One of the top three priorities for the next decade of astrophysics and astronomy, we noted this week, is unraveling dark energy, the weird force that pushes the universe apart. Given that scientists know next-to-nothing about dark energy—besides the fact that it makes up most of the universe—any step could be an important one. Thanks to a study out this week in Science, astrophysicists at least can have more confidence in this phenomenon that can’t be directly seen or measured: Their estimates for dark matter’s extent appear to be on target.
The technique scientists used in this study is called gravitational lensing, and the lens in this case is a huge galactic cluster called Abell 1689.
Because of its huge mass, the cluster acts as a cosmic magnifying glass, causing light to bend around it. The way in which light is distorted by this cosmic lens depends on three factors: how far away the distant object is; the mass of Abell 1689; and the distribution of dark energy [BBC News].
Gravitational lensing is a trick predicted by Einstein’s general relativity, and scientists have used it before to study dark matter (which tends to be a little easier to study than its dark counterpart). But study author Priyamvada Natarajan and her colleagues got such great images from the Hubble Space Telescope that they were able to map out the dark energy distribution.
Natarajan and her colleagues carefully measured the way each image was distorted to determine how far the background galaxies were from the lens. They then combined that information with data on how far the galaxies are from Earth to come up with a parameter that describes the density of dark energy in the universe, and how the density changes with time. “Knowing exactly where the object is, and knowing about the big lump that is causing the bumps in space-time, allows us to accurately calculate the light path,” Natarajan said. “The light path depends on geometry of space-time, and dark energy manifests itself there. That’s how we get at it” [Wired.com].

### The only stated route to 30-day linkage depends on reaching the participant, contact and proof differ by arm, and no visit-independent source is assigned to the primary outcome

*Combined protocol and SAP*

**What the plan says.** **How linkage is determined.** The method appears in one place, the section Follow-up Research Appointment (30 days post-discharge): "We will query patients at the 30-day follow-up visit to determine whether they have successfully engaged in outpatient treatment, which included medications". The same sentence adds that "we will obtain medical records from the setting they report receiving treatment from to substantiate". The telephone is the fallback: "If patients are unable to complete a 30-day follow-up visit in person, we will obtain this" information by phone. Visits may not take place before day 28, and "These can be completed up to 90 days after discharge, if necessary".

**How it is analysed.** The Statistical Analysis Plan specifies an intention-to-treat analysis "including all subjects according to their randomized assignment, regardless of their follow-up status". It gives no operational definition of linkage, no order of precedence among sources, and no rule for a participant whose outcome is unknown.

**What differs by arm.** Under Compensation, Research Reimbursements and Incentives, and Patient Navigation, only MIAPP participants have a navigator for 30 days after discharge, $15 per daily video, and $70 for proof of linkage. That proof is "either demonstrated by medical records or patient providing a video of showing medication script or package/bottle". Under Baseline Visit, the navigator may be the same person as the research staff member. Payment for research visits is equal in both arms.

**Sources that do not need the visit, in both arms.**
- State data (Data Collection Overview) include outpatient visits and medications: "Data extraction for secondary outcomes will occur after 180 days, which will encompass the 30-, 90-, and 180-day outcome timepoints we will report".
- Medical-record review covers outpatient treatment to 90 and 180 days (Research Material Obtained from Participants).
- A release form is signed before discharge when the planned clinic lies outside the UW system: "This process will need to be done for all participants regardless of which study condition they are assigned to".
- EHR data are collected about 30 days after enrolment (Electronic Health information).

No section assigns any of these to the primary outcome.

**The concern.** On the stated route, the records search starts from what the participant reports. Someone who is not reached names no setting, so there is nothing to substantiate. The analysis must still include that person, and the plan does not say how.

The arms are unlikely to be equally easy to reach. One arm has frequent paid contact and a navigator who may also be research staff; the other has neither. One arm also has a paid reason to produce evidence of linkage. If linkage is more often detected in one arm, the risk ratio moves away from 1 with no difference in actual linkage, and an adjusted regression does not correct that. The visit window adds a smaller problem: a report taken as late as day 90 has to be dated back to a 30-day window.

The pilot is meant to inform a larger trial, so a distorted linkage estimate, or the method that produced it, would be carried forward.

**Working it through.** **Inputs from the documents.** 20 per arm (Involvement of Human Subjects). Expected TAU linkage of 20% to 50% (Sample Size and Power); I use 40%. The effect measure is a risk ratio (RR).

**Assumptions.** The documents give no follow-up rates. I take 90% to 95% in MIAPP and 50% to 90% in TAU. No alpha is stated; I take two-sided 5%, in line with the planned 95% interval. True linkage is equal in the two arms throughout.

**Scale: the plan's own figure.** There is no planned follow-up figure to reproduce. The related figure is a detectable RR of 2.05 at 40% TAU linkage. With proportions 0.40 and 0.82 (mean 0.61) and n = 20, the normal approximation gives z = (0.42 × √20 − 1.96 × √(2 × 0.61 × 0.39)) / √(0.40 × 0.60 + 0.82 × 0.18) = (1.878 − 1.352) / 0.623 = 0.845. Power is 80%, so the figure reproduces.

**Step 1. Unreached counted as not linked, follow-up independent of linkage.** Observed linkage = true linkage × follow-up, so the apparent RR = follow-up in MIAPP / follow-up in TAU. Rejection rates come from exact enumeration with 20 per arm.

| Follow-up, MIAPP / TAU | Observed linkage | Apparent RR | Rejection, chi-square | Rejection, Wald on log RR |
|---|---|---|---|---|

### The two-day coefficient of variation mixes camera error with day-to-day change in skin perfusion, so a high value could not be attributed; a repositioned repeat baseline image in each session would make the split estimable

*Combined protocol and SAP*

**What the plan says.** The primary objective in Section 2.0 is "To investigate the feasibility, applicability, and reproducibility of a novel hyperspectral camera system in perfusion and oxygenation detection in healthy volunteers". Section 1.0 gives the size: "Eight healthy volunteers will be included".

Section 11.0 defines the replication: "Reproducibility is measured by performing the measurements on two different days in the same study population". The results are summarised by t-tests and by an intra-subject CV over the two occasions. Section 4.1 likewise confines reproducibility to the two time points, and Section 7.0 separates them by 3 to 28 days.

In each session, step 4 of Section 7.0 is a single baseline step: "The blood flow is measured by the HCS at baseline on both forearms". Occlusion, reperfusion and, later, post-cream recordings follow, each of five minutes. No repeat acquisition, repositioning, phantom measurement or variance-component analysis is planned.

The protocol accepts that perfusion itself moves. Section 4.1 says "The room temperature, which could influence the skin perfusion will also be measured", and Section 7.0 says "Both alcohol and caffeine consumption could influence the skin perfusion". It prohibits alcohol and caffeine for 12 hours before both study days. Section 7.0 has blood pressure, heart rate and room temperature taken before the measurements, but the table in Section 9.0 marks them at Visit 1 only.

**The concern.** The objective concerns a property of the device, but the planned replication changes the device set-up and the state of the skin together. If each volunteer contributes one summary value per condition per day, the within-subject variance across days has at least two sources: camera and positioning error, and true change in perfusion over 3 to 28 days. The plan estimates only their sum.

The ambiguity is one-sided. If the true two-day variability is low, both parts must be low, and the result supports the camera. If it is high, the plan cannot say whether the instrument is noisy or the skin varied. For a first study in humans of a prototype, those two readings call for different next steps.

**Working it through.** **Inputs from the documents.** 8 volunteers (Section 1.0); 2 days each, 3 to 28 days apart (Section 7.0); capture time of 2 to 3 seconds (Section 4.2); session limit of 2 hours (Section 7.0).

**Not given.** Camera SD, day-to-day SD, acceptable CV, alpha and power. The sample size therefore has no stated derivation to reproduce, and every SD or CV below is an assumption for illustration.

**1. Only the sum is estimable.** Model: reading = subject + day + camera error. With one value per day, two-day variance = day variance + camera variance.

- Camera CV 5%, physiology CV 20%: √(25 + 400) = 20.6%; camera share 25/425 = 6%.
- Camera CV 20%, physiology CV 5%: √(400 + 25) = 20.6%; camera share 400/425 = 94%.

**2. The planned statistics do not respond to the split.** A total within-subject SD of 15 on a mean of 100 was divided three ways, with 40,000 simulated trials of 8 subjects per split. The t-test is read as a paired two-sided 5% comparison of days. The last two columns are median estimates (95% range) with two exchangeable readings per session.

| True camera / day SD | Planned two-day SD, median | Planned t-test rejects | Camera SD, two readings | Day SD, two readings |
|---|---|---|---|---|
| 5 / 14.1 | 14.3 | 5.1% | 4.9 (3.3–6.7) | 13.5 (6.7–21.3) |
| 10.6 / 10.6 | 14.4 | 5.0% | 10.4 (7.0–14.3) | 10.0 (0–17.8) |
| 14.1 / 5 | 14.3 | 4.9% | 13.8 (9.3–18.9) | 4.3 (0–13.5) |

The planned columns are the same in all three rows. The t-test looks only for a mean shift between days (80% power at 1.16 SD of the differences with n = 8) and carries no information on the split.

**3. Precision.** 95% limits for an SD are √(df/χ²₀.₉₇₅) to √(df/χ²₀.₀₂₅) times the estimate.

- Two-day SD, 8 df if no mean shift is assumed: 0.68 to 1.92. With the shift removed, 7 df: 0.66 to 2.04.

The importance of Natarajan’s paper is that it backed up the earlier estimates for the matter vs. energy density of the universe by providing a robust independent measure. Specifically, the study found that the matter density of the universe is about 0.3, reinforcing the idea that dark energy constitutes nearly three-quarters of everything that is.
It’s not clear yet whether having a more refined measure of its presence will bring us any closer to identifying the properties of dark energy, but the fact that it shows up as a consistent value in a number of independent measures suggests that it may not be as mysterious as its name implies [Ars Technica].
So we can breathe a little easier that all that dark energy is really out there—just as long as we can deal with the sting of more cosmic insignificance. Dark energy is thought to comprise 72 percent of the universe and dark matter makes up another 24 percent; that means that the matter making up you and me accounts for only 4 percent of the universe.
80beats: Astronomers Announce Priorities: Dark Energy, Exoplanets, Cosmic Origins
80beats: Galaxy Clusters Stunted by Gravity’s Bizarro Twin: Dark Energy
Cosmic Variance: Dark Energy: No Longer a Surprise
Cosmic Variance: The Next 10 Years of Astronomy
Image: NASA‐ESA, Jullo, Natarajan, Kneib